Fostering Interest in and Motivation for STEM: An Illustrative Case Study of Middle Grade Students’ Experiences in Out of School (OST) STEM Activities
Co-authors Rebecca Hite, Ph.D. and David Taylor, Ph.D., Texas Tech University
To not only build a knowledgeable, but also a persistent STEM pipeline, it is important to understand how Outside of (regular) School Time (OST) STEM opportunities spur middle school students’ learning, yet also their interests in and motivations for STEM. The purpose of this study was to investigate the experiences of a small group of independent (private) middle school students’ interest in and motivation for STEM while participating in one or two OST STEM activities (i.e., SeaPerch/robotics, Science Olympiad, Girls Who Code, and/or eCYBERMISSION). Using an illustrative experimental single case study design, data was sourced from observations, a questionnaire, and interviews from 15 independent (private) middle school students participating in one (or two) 13- to 16-week OST STEM activities. Results suggest that sources of student interest and motivation related to OST STEM activities were mostly (representing 30% of data coded) sourced from students’ self-motivation and intrinsic interests in STEM, followed by teachers (20%), the enjoyment of (OST) STEM activities content (20%), family (10%), friends (10%), and other supportive persons and entities (outside of school, family, and friends) (1%). Recommendations for strengthening OST STEM activity participation and outcomes as well as avenues for further research are discussed.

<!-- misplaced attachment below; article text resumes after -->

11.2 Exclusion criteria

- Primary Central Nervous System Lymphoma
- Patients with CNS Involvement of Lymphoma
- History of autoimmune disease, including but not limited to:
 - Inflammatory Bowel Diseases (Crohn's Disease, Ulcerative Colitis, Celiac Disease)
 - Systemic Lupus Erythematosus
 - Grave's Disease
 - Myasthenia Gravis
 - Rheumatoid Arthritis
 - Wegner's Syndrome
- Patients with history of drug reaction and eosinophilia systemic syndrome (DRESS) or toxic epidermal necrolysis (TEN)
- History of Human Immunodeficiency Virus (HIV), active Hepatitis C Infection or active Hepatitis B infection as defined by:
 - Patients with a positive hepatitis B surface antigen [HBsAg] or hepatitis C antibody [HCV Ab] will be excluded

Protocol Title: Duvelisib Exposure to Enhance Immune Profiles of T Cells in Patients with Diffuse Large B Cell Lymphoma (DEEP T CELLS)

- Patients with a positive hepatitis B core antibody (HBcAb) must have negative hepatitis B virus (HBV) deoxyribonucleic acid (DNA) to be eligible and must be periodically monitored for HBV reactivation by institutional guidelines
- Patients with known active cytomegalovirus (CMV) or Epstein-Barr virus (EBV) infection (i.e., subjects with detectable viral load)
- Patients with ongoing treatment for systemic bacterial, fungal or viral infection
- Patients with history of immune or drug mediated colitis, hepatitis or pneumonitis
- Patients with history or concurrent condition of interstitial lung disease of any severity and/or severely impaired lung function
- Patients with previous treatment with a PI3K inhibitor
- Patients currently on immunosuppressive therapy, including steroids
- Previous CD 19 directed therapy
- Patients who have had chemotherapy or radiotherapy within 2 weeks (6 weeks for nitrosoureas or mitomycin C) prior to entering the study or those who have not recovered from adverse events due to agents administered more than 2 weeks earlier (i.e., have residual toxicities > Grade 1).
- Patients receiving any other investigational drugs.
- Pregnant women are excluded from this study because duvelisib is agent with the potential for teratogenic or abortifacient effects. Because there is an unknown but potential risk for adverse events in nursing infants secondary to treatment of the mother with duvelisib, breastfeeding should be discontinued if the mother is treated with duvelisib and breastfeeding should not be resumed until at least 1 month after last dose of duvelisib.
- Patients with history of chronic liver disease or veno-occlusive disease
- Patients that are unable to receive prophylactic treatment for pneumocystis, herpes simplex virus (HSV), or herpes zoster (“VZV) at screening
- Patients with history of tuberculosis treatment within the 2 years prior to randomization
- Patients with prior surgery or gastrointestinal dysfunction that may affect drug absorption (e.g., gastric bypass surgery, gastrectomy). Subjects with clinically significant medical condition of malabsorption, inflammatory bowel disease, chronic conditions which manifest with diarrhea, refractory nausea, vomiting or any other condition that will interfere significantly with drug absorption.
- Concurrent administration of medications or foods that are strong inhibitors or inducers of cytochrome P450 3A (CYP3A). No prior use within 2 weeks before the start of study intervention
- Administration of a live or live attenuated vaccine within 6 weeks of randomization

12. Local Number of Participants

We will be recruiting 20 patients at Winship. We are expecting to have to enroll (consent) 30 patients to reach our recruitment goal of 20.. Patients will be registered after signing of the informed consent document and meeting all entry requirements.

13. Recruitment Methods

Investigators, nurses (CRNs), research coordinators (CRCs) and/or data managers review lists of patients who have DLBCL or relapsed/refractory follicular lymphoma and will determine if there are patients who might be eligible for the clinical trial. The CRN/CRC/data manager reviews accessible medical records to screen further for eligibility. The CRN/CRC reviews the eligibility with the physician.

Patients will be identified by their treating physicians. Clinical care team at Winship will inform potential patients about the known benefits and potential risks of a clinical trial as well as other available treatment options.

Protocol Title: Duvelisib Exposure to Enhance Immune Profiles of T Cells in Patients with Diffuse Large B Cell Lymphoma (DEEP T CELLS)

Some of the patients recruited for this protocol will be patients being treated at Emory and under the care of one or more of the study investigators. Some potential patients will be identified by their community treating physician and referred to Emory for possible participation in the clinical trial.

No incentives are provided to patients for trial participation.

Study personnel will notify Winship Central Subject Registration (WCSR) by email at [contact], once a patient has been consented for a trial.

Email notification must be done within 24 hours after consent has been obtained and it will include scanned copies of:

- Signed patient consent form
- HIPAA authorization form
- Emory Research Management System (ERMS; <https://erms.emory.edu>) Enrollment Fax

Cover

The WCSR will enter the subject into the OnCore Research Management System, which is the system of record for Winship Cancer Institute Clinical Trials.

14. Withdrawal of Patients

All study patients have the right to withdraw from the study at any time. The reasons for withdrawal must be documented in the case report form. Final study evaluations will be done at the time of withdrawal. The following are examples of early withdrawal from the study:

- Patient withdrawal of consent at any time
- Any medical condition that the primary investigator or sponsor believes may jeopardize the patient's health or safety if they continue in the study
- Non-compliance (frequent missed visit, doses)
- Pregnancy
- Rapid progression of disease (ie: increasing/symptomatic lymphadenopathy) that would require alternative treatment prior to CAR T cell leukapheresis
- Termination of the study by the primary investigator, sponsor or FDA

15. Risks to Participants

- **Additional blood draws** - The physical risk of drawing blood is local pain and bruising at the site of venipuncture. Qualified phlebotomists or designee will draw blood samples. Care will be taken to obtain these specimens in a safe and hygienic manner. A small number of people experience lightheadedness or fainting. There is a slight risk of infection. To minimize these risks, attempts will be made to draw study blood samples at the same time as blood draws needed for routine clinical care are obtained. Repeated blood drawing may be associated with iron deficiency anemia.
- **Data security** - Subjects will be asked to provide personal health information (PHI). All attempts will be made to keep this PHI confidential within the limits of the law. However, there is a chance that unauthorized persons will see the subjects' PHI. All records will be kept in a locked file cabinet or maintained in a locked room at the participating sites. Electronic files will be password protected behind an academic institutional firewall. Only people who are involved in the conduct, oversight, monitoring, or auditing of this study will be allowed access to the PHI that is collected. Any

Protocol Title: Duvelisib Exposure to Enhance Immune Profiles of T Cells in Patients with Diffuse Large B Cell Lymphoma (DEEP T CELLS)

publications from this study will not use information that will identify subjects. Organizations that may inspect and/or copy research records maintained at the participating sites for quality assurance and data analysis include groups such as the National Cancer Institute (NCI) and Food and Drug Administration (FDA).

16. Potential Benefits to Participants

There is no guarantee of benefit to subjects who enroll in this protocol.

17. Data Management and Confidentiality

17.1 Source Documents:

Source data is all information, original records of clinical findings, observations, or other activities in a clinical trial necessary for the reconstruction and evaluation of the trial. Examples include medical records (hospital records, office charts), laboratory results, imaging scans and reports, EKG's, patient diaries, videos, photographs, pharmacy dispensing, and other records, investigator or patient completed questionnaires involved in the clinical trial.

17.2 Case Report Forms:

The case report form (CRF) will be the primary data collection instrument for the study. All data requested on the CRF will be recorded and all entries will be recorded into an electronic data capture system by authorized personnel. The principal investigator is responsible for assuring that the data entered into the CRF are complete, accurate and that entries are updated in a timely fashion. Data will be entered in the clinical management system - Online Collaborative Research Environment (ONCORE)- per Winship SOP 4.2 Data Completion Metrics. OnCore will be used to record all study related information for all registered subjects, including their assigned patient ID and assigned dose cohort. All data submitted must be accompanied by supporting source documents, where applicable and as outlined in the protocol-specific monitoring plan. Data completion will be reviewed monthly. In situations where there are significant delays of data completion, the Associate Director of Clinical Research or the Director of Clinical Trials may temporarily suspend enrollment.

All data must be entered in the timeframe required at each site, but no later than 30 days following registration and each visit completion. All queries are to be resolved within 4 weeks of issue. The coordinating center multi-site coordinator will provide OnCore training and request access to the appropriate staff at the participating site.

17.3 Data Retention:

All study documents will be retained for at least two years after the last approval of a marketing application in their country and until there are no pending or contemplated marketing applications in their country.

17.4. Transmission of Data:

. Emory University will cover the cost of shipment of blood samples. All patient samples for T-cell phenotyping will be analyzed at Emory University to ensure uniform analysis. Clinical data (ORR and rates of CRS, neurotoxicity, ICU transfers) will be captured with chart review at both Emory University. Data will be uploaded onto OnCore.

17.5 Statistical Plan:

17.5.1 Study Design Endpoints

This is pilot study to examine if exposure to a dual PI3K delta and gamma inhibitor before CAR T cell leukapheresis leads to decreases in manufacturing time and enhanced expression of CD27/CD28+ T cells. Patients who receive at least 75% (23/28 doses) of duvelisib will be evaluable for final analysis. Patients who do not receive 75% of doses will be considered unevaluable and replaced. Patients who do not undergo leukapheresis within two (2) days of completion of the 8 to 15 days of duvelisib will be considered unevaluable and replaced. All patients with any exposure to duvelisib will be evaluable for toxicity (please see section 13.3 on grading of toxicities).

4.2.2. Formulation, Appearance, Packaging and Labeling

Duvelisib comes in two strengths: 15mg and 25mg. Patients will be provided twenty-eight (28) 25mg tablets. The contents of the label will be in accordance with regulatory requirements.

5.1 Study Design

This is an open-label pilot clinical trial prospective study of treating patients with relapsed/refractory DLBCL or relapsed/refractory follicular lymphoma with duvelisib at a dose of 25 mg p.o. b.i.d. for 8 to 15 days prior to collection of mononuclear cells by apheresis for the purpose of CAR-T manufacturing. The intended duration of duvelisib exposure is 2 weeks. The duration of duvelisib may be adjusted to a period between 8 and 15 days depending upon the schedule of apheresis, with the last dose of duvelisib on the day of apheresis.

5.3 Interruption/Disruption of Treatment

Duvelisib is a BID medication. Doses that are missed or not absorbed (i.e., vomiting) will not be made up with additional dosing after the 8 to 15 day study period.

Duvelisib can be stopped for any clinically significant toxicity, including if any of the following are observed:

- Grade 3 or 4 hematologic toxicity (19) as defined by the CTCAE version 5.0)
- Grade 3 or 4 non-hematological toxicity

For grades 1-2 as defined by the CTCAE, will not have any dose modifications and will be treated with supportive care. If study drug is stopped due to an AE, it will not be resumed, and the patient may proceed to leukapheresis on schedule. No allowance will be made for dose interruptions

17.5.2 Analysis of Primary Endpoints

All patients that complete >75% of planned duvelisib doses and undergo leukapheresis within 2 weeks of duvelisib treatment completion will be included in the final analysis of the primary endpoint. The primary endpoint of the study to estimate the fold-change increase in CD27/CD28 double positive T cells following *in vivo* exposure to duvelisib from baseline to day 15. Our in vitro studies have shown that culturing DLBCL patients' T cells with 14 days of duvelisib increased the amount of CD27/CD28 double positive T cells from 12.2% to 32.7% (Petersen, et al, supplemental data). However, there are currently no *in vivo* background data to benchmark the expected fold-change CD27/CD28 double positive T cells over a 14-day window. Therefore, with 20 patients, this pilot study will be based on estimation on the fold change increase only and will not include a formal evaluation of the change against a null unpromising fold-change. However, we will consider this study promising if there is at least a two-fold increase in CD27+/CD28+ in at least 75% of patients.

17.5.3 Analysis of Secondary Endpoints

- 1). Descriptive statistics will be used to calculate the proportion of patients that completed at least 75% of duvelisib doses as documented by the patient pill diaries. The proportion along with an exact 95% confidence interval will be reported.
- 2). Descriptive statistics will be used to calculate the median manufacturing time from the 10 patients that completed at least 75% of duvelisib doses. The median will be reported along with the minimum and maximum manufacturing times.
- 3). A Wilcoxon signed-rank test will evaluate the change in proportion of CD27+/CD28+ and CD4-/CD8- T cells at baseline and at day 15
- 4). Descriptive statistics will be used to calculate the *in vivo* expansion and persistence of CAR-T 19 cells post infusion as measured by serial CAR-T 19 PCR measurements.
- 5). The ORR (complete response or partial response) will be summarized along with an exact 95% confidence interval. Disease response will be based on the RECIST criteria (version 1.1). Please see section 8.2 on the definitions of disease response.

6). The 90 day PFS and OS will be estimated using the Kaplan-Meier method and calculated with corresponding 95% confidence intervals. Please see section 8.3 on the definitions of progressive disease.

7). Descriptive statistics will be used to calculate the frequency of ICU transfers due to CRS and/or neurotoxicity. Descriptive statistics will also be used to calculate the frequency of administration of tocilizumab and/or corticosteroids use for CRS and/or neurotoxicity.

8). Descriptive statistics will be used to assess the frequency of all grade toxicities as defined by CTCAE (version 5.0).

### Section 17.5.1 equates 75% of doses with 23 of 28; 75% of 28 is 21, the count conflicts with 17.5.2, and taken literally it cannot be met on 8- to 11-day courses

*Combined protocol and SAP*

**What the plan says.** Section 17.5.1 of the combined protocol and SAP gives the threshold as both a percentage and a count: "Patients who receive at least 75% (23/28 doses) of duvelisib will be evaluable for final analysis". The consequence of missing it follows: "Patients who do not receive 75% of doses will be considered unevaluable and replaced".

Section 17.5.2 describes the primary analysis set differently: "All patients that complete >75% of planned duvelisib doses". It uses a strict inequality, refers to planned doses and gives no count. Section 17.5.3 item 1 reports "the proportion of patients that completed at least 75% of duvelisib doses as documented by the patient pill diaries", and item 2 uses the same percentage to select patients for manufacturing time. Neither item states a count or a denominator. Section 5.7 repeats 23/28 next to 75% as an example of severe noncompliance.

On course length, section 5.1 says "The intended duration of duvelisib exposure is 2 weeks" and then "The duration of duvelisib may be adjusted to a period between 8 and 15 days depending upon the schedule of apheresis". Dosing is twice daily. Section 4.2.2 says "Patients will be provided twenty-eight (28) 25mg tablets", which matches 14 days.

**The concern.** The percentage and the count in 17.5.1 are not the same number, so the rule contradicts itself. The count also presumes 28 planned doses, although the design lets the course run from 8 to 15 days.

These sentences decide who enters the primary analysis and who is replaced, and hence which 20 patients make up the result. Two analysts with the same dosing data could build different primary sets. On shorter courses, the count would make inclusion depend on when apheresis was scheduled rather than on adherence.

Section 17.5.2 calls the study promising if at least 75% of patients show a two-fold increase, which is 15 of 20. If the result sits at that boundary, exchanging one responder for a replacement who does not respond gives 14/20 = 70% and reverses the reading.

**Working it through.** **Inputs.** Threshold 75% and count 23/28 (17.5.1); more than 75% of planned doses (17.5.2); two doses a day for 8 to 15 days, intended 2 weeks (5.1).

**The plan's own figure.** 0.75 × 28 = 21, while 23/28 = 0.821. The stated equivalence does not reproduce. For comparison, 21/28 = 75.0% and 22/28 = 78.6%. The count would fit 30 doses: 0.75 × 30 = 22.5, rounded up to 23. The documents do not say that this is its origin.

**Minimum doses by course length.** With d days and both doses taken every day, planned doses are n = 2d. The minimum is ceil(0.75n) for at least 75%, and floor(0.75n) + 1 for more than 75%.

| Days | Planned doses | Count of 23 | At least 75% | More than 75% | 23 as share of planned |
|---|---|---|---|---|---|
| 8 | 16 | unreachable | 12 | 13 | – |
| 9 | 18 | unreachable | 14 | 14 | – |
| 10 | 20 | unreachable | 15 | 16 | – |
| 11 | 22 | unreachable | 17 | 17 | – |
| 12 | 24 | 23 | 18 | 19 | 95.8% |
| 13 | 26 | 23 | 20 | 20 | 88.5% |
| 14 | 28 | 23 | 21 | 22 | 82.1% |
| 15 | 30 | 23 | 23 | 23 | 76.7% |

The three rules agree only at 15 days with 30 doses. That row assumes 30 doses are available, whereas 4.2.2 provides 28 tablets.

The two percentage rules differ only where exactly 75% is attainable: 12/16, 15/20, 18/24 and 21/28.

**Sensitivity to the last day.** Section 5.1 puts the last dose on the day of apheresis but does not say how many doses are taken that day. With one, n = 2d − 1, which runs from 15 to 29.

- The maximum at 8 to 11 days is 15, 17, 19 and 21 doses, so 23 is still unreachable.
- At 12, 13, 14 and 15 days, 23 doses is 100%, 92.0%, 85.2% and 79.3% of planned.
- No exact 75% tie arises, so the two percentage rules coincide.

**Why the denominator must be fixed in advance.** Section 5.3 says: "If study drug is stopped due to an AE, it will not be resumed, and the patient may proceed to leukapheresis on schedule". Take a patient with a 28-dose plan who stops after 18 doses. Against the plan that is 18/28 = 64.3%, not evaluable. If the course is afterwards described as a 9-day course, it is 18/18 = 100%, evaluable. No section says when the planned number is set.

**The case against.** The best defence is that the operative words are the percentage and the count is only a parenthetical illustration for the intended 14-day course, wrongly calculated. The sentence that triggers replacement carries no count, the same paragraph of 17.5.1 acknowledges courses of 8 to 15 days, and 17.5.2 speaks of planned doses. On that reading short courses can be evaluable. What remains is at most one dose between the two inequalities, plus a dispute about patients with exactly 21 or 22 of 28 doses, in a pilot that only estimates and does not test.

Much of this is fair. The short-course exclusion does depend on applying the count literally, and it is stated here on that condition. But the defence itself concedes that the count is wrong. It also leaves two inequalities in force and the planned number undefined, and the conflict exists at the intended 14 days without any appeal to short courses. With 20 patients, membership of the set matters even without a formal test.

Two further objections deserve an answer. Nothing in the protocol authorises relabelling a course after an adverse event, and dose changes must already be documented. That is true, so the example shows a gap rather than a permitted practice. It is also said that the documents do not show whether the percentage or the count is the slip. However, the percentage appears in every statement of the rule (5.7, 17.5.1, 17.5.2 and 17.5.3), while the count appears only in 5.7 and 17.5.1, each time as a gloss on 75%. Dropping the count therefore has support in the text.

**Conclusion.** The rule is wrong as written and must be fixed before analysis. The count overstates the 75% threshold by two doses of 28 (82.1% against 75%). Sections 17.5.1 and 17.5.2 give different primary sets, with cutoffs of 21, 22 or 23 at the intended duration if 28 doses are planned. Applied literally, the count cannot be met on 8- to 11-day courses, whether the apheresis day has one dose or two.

Case Study; Interest; Middle School; Motivation; OST; STEM Education
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